Stanislav Grof:                      I would go with Jung in the first place. Jung said that you would not have a fulfilling life if your orientation is only outside. So spend some time in some kind of focused self-exploration. He talked about the fact that we have something that he called Self, sort of a higher entity, another instance, written with capital S. Then in these I would say Holotropic states, you cannot with it and get guidance from the collective unconscious. He talked about the integration, what is it? He did the active meditation. Little geriatric moment.

Dave Asprey:                          That’s all right. You’re allowed, any time you’re over 80 you can-

Stanislav Grof:                      Somebody can be processed, individuation.

Dave Asprey:                          Individuation, okay cool.

Stanislav Grof:                      Individuation process. So you then live your life as a synthesis from what is on the outside responding to external circumstances, and then what you get from inside. You know, you combine it. During that combining, whatever you do in the external world with some focused self-exploration using that whole range of methods that we now have. You can experiment with them, like you do, and then find one of them might be your way.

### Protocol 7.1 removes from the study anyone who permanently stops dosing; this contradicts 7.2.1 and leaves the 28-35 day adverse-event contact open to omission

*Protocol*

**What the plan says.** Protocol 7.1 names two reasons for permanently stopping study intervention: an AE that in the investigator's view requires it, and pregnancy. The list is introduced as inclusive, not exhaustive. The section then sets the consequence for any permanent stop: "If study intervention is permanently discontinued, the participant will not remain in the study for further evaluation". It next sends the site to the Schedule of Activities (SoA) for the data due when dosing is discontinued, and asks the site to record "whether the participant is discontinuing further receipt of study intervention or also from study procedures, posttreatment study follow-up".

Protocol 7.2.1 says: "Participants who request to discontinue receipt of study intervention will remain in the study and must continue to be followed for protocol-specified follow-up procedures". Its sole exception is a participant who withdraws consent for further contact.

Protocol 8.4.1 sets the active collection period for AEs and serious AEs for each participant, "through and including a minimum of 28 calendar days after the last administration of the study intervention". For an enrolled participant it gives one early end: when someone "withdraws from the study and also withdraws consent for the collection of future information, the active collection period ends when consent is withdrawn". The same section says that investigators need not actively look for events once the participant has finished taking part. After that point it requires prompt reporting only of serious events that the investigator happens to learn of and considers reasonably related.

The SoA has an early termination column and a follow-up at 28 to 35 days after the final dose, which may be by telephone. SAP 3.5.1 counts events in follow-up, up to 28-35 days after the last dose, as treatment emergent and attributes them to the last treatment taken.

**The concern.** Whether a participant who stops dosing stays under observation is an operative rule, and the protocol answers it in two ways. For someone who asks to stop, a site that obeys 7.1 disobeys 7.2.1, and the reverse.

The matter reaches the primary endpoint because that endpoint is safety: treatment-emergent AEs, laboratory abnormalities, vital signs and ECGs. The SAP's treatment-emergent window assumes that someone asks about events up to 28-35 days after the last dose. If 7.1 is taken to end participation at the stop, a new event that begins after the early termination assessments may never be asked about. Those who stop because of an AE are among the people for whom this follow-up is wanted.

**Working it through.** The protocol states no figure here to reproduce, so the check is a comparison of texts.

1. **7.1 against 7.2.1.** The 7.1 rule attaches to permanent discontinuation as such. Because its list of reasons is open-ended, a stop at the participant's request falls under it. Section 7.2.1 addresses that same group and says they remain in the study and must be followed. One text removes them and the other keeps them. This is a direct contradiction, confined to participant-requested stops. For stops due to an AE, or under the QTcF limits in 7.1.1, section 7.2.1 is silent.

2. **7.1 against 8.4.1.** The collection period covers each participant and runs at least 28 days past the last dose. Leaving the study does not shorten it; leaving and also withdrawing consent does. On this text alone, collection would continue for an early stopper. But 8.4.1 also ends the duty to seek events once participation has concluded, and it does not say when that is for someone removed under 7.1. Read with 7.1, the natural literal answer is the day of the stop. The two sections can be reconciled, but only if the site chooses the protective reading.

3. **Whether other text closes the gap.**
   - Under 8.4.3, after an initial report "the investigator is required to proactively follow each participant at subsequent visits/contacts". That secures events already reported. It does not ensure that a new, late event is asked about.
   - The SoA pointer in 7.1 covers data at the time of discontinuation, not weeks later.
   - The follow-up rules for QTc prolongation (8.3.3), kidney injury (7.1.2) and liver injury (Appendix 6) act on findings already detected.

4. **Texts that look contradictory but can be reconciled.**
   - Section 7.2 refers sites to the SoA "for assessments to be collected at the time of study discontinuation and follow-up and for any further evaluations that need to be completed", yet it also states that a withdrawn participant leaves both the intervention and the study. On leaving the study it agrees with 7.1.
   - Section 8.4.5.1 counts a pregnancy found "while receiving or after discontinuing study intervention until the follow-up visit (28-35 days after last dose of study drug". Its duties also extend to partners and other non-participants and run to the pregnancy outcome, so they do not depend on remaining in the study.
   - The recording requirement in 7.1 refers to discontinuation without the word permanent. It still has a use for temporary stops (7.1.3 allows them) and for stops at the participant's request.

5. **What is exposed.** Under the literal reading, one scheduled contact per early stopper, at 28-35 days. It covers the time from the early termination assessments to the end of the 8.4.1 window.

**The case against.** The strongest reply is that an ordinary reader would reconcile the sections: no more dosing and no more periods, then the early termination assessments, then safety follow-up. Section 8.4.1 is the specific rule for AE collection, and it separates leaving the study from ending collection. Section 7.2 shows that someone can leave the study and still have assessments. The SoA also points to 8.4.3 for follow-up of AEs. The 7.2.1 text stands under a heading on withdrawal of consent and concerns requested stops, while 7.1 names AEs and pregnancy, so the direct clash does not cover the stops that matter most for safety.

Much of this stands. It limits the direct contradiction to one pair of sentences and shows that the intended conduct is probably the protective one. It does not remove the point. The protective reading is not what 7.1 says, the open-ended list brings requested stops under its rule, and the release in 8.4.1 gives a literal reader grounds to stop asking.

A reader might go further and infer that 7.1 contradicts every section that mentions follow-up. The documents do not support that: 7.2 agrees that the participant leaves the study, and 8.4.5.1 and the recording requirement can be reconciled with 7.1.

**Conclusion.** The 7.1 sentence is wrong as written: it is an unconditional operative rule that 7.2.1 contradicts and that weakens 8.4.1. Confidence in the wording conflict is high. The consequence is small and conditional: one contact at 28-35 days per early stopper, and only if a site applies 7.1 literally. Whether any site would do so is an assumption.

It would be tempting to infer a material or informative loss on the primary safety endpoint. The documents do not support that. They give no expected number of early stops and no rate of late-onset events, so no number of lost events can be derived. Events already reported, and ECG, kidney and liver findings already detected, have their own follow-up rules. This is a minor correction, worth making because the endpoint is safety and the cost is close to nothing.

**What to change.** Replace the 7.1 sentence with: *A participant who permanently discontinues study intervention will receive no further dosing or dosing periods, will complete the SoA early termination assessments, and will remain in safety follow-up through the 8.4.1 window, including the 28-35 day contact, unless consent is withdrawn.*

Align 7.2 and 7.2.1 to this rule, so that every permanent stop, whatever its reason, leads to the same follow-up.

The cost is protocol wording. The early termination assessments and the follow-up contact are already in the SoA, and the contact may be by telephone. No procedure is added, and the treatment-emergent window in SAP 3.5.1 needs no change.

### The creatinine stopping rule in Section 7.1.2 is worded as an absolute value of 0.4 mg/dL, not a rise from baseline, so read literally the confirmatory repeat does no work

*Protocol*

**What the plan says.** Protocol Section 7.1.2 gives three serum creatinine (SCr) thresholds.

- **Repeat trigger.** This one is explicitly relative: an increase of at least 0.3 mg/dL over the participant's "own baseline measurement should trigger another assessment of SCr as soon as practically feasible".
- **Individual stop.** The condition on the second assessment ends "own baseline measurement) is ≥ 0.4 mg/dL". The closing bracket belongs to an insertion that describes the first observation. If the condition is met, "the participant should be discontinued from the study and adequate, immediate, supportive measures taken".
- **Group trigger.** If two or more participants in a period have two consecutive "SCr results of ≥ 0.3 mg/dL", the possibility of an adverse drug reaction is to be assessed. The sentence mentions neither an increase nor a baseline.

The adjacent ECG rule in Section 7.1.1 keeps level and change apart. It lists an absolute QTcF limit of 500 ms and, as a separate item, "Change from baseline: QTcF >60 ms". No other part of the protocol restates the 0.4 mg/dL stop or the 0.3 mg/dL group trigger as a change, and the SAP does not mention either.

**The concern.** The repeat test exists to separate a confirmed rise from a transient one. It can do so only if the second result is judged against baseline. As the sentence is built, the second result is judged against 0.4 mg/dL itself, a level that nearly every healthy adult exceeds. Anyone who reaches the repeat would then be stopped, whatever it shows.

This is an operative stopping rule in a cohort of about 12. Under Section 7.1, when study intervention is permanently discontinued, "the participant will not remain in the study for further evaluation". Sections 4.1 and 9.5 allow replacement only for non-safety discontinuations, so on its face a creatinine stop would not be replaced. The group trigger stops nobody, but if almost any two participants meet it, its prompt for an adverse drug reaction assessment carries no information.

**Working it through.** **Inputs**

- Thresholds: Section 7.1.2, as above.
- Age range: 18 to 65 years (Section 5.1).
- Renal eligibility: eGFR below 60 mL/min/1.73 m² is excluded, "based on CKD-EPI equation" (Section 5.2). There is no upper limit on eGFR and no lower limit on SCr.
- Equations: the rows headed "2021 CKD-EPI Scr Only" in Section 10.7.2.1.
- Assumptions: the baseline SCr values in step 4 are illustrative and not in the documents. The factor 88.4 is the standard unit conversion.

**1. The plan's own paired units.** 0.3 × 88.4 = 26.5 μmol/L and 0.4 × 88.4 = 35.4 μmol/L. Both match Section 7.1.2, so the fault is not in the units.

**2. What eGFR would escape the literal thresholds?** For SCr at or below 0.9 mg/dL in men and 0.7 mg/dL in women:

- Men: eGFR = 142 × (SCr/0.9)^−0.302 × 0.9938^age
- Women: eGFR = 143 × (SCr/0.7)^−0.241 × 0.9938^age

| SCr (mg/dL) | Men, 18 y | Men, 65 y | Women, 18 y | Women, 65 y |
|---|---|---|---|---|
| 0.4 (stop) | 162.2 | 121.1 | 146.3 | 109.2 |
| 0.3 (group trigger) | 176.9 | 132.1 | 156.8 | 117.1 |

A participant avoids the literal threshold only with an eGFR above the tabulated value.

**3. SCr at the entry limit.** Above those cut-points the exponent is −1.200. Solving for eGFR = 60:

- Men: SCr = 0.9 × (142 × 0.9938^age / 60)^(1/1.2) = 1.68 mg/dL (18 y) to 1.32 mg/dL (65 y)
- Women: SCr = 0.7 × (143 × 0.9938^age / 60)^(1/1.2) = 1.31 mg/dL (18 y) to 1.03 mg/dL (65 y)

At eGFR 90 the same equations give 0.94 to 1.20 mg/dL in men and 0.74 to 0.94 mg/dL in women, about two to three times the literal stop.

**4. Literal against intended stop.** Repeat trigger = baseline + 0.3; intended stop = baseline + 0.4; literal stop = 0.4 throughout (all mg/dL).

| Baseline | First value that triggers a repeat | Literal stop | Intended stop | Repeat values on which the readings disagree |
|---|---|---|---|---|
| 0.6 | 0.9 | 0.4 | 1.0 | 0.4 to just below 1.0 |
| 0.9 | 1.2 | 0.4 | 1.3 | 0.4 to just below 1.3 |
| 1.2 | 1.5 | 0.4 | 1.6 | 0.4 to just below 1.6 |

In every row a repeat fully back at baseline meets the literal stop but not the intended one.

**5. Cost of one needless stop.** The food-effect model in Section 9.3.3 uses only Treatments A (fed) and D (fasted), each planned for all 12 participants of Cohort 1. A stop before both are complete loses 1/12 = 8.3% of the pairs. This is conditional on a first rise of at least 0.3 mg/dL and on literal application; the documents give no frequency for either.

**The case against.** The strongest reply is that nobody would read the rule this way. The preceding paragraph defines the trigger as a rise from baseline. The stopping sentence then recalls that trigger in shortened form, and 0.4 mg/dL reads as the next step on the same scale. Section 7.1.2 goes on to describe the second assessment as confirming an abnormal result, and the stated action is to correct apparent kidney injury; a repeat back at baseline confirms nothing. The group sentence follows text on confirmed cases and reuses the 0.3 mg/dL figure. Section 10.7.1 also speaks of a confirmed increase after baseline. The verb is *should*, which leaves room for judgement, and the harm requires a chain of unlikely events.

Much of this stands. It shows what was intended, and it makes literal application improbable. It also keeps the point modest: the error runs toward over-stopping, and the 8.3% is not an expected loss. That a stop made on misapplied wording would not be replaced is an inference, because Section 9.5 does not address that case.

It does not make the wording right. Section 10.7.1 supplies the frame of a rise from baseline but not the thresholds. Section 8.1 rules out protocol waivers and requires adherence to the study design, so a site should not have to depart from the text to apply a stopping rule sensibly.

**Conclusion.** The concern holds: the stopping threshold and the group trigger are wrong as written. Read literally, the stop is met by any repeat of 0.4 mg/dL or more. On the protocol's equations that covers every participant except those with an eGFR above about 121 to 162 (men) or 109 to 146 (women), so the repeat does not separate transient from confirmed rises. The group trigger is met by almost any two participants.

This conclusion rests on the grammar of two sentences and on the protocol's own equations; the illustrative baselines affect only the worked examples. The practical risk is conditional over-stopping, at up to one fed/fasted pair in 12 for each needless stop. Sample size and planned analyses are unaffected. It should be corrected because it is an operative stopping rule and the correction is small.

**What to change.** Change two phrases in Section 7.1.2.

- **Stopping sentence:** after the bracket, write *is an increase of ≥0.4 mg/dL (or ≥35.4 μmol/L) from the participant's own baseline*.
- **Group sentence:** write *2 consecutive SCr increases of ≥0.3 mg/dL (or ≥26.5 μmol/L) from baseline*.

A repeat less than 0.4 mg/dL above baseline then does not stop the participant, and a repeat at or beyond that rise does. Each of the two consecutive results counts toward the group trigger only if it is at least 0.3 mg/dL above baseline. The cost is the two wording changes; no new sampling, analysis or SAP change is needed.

Dave Asprey:                          Okay, so that was one.

Stanislav Grof:                      Then I think the other thing important is the recognition of the dimensions of the human psyche. We talked about it today, knowing that we have the perinatal level, that we have the transpersonal level. Find ways of connecting with it. Spirituality of the kind that I was talking about. That sort of non-chauvinistic, non-denominational mystical kind of spirituality. Cultivate it any way you can. I believe that enriches life enormously. Joseph Campbell had another great one, it was following your bliss. Choose something that really works for you. Even if you momentarily are not getting any kind of monetary or other kind of [inaudible], just stay there, pursue, nourish yourself.

I have been extremely lucky, since my graduation I have been doing what I was fascinated by, interested in, and I was always surprised that they gave me money for it. I was doing what I wanted to do anyway.